OK, so the Bass Bullet the Kerry based guys are using isn’t made anymore, and the lad from the paragraph above went down the bigger casting jig route rather than go for lures that can be cranked along the surface - so the way I look at it is that there’s quite obviously a whole bunch of different ways in which these heavy storm beach conditions could be dealt with, but the simple fact is that I think I’m going to find it the case quite often that I need specialist lures that really do get out there and fish in different ways to our more regular minnows which mostly won’t get out there, and secondly are going to struggle in the maelstrom. Sure, I might love the Hound Glide, but up against a Bass Bullet and it’s not even fair - and yes, the Bass Bullet looks like nothing and it does very little save for splash a bit when you crank it as a surface lure, but the bass obviously home in on it. I had a couple of bass on Sunday morning in fact from a local rock mark where it was pumping in, and I couldn’t believe how easily the bass hit my Bass Bullet.
I have taken a punt on some South African style chisel plug lures to see if they might work, and from what I remember of using these kinds of of lures in Angola and Mozambique, I have high hopes. I ordered a few of the wonderfully named and not very expensive GT Ice Cream lures from this UK based online store here and when they arrive I will take them out and cast them against my (only!) Bass Bullet to see how they compare. They are designed as a long range (sinking) surface lure that comes up nice and easily when you start winding, and because of the weights of these sort of lures I will be turning to more powerful lure rods such as this Major Craft one here that I reviewed, and also the rather sublime Skyroad 9’6’’ 15-42g which I will review in due course. What a rod, holy cow it gets lures out there.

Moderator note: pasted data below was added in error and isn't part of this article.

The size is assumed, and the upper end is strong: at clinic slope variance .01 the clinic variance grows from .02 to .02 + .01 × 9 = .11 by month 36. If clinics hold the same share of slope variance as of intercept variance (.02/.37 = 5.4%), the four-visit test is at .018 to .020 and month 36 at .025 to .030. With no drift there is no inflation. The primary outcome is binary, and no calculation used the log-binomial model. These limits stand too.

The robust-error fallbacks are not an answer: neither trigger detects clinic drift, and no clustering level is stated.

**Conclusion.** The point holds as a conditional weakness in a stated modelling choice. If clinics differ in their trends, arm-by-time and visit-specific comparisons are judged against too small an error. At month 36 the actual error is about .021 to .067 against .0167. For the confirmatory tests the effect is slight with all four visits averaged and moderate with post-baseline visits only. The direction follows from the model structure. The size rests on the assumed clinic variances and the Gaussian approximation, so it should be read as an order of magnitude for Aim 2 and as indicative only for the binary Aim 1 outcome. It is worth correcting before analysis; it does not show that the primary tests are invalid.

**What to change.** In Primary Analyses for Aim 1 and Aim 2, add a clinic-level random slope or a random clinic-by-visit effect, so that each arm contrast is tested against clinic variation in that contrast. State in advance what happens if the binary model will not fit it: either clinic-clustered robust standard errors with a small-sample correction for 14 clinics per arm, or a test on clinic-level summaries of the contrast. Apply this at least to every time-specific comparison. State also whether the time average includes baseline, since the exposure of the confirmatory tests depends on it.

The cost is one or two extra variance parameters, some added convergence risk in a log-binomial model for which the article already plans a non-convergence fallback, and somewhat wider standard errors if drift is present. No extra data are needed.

I have also been going through old boxes here to see if any strange stuff I have bought over the years might actually end up working. I am also wondering if these really heavy, sinking minnows like the 30g IMA Sasuke 100HS above might also work well in a heavy surf? It casts very well, it’s heavy for it’s length, and on a slow retrieve it’s got a nice tight action that I know bass will hit, but I know little about these more specialist “solid” minnows. I also keep thinking about those slow jigs which do so well from the boats and I am pretty sure can be found in shore sizes, plus I also have a bunch of prototype lures here that I have a feeling could end up killing in heavy surf conditions. I caught bass, pollack and mackerel on some of them the other day when fishing from the rocks, but I can’t wait to try some of them out in the surf. Anyway, I hope that might be some food for thought, because it’s got my brain bouncing big time. Am I way off the mark here, or are a lot of us missing out by turning away from the sort of conditions that some of the guys I know are literally praying for? Sure, it might take a bit more of a specialist approach, but that’s a part of fishing is it not?